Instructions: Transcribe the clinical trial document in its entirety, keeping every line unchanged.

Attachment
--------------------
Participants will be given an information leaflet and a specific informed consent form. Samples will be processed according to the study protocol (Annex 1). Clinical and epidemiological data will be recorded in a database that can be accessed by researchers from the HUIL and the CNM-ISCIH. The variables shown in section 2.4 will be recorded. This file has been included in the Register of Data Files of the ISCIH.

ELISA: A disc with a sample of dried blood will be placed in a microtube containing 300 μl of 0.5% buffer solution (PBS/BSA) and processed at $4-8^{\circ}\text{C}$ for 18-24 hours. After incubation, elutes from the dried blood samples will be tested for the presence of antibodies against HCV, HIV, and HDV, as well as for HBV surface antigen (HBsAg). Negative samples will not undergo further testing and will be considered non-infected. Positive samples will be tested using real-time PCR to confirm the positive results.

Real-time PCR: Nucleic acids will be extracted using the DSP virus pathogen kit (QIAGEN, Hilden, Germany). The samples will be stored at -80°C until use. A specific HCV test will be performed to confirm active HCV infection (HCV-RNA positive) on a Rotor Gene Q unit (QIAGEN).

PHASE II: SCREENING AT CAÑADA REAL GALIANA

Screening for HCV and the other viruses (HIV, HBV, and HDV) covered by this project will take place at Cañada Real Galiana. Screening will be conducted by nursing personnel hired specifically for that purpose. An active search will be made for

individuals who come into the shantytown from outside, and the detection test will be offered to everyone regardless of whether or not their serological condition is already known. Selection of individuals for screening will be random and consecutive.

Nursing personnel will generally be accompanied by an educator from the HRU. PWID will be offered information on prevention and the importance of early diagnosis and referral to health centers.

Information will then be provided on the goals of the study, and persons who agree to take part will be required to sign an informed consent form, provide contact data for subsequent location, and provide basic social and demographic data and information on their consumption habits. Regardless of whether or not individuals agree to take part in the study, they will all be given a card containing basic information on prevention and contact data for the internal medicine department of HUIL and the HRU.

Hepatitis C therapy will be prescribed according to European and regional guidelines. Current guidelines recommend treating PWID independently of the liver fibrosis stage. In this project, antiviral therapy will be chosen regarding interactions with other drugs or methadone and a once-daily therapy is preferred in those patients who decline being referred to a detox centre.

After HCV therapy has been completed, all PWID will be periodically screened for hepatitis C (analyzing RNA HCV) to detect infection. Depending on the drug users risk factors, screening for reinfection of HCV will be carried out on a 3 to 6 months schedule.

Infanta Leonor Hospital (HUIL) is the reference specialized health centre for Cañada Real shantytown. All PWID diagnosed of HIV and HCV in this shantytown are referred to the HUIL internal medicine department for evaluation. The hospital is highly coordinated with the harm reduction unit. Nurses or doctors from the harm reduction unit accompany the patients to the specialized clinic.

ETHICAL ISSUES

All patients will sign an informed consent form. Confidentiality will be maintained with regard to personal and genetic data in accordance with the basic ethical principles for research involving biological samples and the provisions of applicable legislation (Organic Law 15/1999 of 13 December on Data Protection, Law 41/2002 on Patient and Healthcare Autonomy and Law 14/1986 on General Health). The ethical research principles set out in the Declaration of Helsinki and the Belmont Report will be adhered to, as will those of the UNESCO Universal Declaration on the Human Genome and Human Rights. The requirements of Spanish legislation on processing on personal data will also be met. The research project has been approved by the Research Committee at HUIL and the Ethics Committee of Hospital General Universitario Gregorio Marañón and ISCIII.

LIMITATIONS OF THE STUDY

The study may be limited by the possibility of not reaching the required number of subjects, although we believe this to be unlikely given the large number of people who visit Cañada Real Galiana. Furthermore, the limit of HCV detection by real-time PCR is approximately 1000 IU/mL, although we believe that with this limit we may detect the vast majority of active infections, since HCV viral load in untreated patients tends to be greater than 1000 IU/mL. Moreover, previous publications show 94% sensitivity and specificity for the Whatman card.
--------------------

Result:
Participants will be given an information leaflet and a specific informed consent form. Samples will be processed according to the study protocol (Annex 1). Clinical and epidemiological data will be recorded in a database that can be accessed by researchers from the HUIL and the CNM-ISCIH. The variables shown in section 2.4 will be recorded. This file has been included in the Register of Data Files of the ISCIH.

ELISA: A disc with a sample of dried blood will be placed in a microtube containing 300 μl of 0.5% buffer solution (PBS/BSA) and processed at $4-8^{\circ}\text{C}$ for 18-24 hours. After incubation, elutes from the dried blood samples will be tested for the presence of antibodies against HCV, HIV, and HDV, as well as for HBV surface antigen (HBsAg). Negative samples will not undergo further testing and will be considered non-infected. Positive samples will be tested using real-time PCR to confirm the positive results.

Real-time PCR: Nucleic acids will be extracted using the DSP virus pathogen kit (QIAGEN, Hilden, Germany). The samples will be stored at -80°C until use. A specific HCV test will be performed to confirm active HCV infection (HCV-RNA positive) on a Rotor Gene Q unit (QIAGEN).

PHASE II: SCREENING AT CAÑADA REAL GALIANA

Screening for HCV and the other viruses (HIV, HBV, and HDV) covered by this project will take place at Cañada Real Galiana. Screening will be conducted by nursing personnel hired specifically for that purpose. An active search will be made for

individuals who come into the shantytown from outside, and the detection test will be offered to everyone regardless of whether or not their serological condition is already known. Selection of individuals for screening will be random and consecutive.

Nursing personnel will generally be accompanied by an educator from the HRU. PWID will be offered information on prevention and the importance of early diagnosis and referral to health centers.

Information will then be provided on the goals of the study, and persons who agree to take part will be required to sign an informed consent form, provide contact data for subsequent location, and provide basic social and demographic data and information on their consumption habits. Regardless of whether or not individuals agree to take part in the study, they will all be given a card containing basic information on prevention and contact data for the internal medicine department of HUIL and the HRU.

Hepatitis C therapy will be prescribed according to European and regional guidelines. Current guidelines recommend treating PWID independently of the liver fibrosis stage. In this project, antiviral therapy will be chosen regarding interactions with other drugs or methadone and a once-daily therapy is preferred in those patients who decline being referred to a detox centre.

After HCV therapy has been completed, all PWID will be periodically screened for hepatitis C (analyzing RNA HCV) to detect infection. Depending on the drug users risk factors, screening for reinfection of HCV will be carried out on a 3 to 6 months schedule.

Infanta Leonor Hospital (HUIL) is the reference specialized health centre for Cañada Real shantytown. All PWID diagnosed of HIV and HCV in this shantytown are referred to the HUIL internal medicine department for evaluation. The hospital is highly coordinated with the harm reduction unit. Nurses or doctors from the harm reduction unit accompany the patients to the specialized clinic.

ETHICAL ISSUES

All patients will sign an informed consent form. Confidentiality will be maintained with regard to personal and genetic data in accordance with the basic ethical principles for research involving biological samples and the provisions of applicable legislation (Organic Law 15/1999 of 13 December on Data Protection, Law 41/2002 on Patient and Healthcare Autonomy and Law 14/1986 on General Health). The ethical research principles set out in the Declaration of Helsinki and the Belmont Report will be adhered to, as will those of the UNESCO Universal Declaration on the Human Genome and Human Rights. The requirements of Spanish legislation on processing on personal data will also be met. The research project has been approved by the Research Committee at HUIL and the Ethics Committee of Hospital General Universitario Gregorio Marañón and ISCIII.

LIMITATIONS OF THE STUDY

The study may be limited by the possibility of not reaching the required number of subjects, although we believe this to be unlikely given the large number of people who visit Cañada Real Galiana. Furthermore, the limit of HCV detection by real-time PCR is approximately 1000 IU/mL, although we believe that with this limit we may detect the vast majority of active infections, since HCV viral load in untreated patients tends to be greater than 1000 IU/mL. Moreover, previous publications show 94% sensitivity and specificity for the Whatman card.